Computer science and engineering researcher Roberto Palmieri wins NSF CAREER award to take RDMA technology to the next level

We are not a species that likes to wait. Especially when it comes to our online demands—we want instant responses to our queries, and immediate confirmation of our posts.

Meeting such expectations requires distributed computing systems capable of meeting demand while still preserving the integrity of the data they are providing. Distributed systems enable resource sharing in the form of hardware, software, or data, and comprise multiple machines connected through a network. The internet is the largest, best known example; others include social networks, online gaming, and e-commerce.  

Such systems must perform innumerable complex interactions—fast—for potentially millions of users, without ruining the data. In other words, a travel site has to accommodate simultaneous requests for a flight, hotel, and rental car from millions of travelers, without screwing any of those requests up. If a site is at all glitchy or slow, users will go somewhere else. 

Improving that speed is at the heart of Roberto Palmieri’s research. Palmieri, an assistant professor of computer science and engineering in Lehigh University’s P.C Rossin College of Engineering and Applied Science, recently won support from the National Science Foundation’s Faculty Early Career Development (CAREER) program for his proposal to optimize the technology known as Remote Direct Memory Access (RDMA) to better serve the massive number of internet-user requests. 

The prestigious NSF CAREER award is given annually to junior faculty members across the U.S. who exemplify the role of teacher-scholars through outstanding research, excellent education, and the integration of education and research. Each award provides stable support at the level of approximately $500,000 for a five-year period.  

“The general idea is that we have a lot of data within a given system, and this data doesn’t fit on a single machine,” says Palmieri. “It’s distributed on multiple machines, and there are operations working on this shared data. Ten, twenty years ago, a certain level of performance was good enough, but now there are so many services available on the internet, the infrastructure has to keep up with this increased workload. We want to make the operations performed by those machines go as fast as possible.”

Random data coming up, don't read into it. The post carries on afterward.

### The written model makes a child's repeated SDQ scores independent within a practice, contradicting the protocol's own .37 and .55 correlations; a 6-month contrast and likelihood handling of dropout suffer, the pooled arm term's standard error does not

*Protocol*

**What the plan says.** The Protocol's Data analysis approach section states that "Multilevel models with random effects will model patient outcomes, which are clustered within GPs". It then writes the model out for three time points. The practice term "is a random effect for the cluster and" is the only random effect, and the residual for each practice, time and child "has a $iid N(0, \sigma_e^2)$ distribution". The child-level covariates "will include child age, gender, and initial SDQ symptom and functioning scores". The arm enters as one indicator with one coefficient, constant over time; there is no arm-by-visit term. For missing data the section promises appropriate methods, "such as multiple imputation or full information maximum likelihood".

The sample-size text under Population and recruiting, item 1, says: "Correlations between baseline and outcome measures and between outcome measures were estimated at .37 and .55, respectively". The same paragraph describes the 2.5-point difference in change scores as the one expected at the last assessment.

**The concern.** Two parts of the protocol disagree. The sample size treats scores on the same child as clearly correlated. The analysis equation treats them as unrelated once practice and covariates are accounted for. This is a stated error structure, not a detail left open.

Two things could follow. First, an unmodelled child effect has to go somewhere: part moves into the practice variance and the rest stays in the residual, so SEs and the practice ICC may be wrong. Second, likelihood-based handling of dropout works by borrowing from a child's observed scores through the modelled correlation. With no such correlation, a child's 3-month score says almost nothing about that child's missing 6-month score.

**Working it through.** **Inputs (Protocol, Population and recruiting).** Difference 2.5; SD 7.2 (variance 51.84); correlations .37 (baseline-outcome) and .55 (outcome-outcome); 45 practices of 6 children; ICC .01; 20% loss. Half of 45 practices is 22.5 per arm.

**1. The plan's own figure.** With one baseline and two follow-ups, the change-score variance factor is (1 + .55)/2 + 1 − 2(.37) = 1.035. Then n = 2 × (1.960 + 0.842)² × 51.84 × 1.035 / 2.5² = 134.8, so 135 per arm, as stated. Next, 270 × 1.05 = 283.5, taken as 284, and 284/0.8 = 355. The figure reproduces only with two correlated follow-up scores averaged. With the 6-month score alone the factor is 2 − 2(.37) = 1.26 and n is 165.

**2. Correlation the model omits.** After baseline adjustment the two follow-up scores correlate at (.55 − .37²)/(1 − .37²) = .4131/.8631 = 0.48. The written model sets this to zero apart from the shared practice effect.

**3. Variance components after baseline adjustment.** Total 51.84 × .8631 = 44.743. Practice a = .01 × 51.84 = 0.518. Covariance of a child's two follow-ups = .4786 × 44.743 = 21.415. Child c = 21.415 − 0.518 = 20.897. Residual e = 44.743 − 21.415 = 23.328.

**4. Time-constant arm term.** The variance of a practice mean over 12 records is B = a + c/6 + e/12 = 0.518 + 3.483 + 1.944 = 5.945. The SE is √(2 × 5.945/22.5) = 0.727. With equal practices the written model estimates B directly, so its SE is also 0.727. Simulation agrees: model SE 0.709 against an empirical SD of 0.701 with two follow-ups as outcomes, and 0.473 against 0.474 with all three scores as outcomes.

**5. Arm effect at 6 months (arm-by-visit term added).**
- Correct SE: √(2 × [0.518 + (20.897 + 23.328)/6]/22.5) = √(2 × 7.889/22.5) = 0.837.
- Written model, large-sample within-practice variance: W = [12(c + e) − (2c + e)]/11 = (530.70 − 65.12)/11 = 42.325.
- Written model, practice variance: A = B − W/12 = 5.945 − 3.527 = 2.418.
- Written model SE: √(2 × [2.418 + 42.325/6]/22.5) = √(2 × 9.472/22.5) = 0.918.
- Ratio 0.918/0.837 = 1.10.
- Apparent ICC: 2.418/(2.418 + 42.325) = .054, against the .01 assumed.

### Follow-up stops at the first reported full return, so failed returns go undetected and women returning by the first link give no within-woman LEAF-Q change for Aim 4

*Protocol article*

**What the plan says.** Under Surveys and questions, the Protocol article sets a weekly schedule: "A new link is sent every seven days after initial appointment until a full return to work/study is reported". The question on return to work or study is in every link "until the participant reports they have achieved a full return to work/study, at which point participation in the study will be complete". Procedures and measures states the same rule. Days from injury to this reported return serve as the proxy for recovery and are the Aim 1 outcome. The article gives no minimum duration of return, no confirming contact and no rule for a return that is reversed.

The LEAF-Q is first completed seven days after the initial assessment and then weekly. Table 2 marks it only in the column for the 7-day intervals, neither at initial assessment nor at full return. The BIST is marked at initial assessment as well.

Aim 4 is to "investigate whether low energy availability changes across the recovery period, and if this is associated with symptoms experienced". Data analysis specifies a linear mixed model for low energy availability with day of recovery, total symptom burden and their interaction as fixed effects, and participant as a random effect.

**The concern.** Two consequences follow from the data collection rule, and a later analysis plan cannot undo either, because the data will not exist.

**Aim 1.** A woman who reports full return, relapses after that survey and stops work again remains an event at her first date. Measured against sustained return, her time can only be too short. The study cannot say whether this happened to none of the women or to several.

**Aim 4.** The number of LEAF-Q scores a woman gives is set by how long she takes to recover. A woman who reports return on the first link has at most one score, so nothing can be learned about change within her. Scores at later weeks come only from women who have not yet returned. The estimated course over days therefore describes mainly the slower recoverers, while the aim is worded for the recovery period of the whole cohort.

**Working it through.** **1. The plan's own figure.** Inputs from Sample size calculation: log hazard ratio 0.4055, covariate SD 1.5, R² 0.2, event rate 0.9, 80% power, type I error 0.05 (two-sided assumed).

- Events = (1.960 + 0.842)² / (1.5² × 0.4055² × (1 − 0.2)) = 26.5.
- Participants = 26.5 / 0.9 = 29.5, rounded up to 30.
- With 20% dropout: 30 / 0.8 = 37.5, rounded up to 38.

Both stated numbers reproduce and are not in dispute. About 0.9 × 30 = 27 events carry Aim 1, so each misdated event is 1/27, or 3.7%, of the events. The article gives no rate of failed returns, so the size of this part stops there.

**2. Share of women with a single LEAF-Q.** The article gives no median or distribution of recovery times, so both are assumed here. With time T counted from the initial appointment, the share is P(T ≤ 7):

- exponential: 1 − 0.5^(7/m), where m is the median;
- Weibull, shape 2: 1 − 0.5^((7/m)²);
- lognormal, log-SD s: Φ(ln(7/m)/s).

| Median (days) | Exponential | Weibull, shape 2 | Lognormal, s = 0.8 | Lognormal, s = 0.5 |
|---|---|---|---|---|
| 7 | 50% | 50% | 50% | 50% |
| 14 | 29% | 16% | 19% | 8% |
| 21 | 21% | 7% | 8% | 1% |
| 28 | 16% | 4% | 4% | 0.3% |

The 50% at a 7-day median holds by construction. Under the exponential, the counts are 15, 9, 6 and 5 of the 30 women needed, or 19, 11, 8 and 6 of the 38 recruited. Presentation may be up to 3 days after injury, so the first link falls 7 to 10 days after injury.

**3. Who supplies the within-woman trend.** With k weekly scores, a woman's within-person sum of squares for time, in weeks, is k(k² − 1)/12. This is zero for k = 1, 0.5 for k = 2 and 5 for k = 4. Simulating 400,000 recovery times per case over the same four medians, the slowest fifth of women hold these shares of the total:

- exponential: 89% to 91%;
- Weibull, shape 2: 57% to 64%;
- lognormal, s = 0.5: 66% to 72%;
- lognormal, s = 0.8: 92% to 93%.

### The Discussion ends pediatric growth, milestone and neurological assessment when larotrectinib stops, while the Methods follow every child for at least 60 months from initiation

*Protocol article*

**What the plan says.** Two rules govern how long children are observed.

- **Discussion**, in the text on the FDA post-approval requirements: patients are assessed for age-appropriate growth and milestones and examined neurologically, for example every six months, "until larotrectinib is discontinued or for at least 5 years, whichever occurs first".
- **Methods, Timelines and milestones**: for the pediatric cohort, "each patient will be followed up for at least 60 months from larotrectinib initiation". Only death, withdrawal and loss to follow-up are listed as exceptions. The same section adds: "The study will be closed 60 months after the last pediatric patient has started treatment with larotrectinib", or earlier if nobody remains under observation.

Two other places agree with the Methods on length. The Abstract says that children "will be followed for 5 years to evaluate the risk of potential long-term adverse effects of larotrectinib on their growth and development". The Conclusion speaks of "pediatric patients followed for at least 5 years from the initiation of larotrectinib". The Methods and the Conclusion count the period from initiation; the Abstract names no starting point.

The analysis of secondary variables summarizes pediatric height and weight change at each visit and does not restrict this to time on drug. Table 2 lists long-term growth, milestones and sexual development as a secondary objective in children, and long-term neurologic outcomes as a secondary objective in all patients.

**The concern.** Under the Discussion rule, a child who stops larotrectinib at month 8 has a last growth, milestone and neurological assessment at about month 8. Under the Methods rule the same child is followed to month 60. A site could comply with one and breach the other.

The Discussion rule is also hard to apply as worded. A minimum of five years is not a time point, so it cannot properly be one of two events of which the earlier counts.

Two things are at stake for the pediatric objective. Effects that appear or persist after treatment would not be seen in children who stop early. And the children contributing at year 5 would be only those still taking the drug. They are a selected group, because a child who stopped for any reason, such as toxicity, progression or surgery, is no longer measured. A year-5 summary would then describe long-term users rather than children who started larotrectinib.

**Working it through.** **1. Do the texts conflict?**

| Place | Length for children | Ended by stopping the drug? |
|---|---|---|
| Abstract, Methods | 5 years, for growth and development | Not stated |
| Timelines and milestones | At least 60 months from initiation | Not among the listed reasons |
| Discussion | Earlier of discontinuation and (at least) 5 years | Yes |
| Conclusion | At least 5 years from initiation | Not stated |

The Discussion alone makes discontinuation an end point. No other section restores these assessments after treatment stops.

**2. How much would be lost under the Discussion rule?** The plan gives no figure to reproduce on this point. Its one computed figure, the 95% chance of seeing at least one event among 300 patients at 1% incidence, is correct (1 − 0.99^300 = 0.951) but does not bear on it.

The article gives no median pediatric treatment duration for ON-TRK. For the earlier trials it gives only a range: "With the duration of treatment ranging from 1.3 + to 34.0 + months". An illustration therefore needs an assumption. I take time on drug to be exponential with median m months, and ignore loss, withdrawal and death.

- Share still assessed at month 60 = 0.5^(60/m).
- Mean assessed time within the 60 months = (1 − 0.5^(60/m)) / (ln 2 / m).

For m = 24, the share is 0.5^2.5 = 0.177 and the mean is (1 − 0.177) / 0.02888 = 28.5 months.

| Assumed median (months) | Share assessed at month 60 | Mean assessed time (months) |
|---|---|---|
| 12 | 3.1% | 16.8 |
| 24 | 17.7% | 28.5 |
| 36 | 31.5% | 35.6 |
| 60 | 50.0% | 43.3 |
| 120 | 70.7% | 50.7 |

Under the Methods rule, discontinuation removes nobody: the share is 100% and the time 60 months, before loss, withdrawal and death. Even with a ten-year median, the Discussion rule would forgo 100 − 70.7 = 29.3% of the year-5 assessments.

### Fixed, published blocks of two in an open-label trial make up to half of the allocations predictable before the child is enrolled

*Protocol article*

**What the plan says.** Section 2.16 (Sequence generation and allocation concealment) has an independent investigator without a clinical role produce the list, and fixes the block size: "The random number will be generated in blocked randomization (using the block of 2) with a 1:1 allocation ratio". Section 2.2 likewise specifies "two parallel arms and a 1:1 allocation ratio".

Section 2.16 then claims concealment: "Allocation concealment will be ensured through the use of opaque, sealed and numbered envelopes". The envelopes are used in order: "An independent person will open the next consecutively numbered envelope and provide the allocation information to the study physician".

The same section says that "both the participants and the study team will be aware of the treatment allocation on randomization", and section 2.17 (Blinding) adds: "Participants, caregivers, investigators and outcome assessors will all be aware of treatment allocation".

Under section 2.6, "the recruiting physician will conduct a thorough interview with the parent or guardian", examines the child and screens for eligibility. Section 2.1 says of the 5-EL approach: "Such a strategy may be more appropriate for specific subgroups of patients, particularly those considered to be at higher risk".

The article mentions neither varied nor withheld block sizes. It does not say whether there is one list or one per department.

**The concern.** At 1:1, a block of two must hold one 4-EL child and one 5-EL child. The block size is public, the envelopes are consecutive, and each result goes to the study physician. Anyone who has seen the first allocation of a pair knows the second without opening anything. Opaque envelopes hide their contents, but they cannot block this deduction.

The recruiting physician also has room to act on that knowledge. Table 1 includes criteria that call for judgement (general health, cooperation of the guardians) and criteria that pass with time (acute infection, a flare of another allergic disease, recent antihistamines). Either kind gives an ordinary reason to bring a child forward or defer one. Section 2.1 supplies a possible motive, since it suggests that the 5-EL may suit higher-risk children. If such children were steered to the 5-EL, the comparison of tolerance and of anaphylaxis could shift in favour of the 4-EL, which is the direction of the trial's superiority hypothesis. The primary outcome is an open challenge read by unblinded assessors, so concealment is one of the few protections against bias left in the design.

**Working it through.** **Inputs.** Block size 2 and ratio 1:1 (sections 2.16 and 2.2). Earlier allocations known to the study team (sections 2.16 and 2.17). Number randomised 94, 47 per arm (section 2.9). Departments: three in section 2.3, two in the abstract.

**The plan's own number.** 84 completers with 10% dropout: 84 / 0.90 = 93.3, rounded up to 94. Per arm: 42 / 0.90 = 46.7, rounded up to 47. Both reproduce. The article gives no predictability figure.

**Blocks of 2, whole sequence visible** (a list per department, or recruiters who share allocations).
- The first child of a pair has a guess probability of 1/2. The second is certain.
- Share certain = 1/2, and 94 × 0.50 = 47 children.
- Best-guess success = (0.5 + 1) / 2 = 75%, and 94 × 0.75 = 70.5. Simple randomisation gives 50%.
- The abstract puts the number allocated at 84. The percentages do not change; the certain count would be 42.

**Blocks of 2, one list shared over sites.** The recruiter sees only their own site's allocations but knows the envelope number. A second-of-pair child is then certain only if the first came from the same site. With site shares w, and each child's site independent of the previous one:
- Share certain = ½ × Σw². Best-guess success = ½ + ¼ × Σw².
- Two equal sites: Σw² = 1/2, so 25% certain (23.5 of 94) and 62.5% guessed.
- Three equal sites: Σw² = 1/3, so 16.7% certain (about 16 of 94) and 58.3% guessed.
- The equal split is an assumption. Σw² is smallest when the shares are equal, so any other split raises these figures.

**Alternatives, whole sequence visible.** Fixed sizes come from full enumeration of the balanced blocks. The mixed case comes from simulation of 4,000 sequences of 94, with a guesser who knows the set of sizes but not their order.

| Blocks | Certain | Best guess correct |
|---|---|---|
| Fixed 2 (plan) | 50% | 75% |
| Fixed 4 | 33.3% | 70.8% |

RDMA is a fairly recent technology that changed the way computers communicated. At a basic level, that traditional communication involved one machine sending a request to another for a particular service. The second machine had to devote resources to processing and responding to the message, and that all took time. RDMA disrupted that pattern. 

“So now, if a machine wants something from another machine, it will not ask for it,” he says. “It will just take it by interacting directly with that machine’s RDMA card. Which means that, instead of spending resources handling the message, the machine can focus on its specific business application. With RDMA, we’re talking about tens of nanoseconds for two machines to interact. Whereas before, we were talking about tens or hundreds of milliseconds. If you’re posting something on social media, and one interaction takes hundreds of milliseconds, and you need 10 interactions, the user is now waiting nearly a second, and starting to think, Why am I waiting so long?” 

And when it comes to businesses competing for users, timing is everything. 

Palmieri equates the difference between pre-RDMA days and now to using snail mail versus email. If you had to mail a letter and then wait for a response, you might not ask certain questions in that letter. 

“If I have to decide whether I should put salt on my pasta, I’ll send you an email because I know that in a minute, you can answer.” 

RDMA is a superfast delivery system. But it’s one that Palmieri intends to make even faster. In part, by going back to a long-held theory.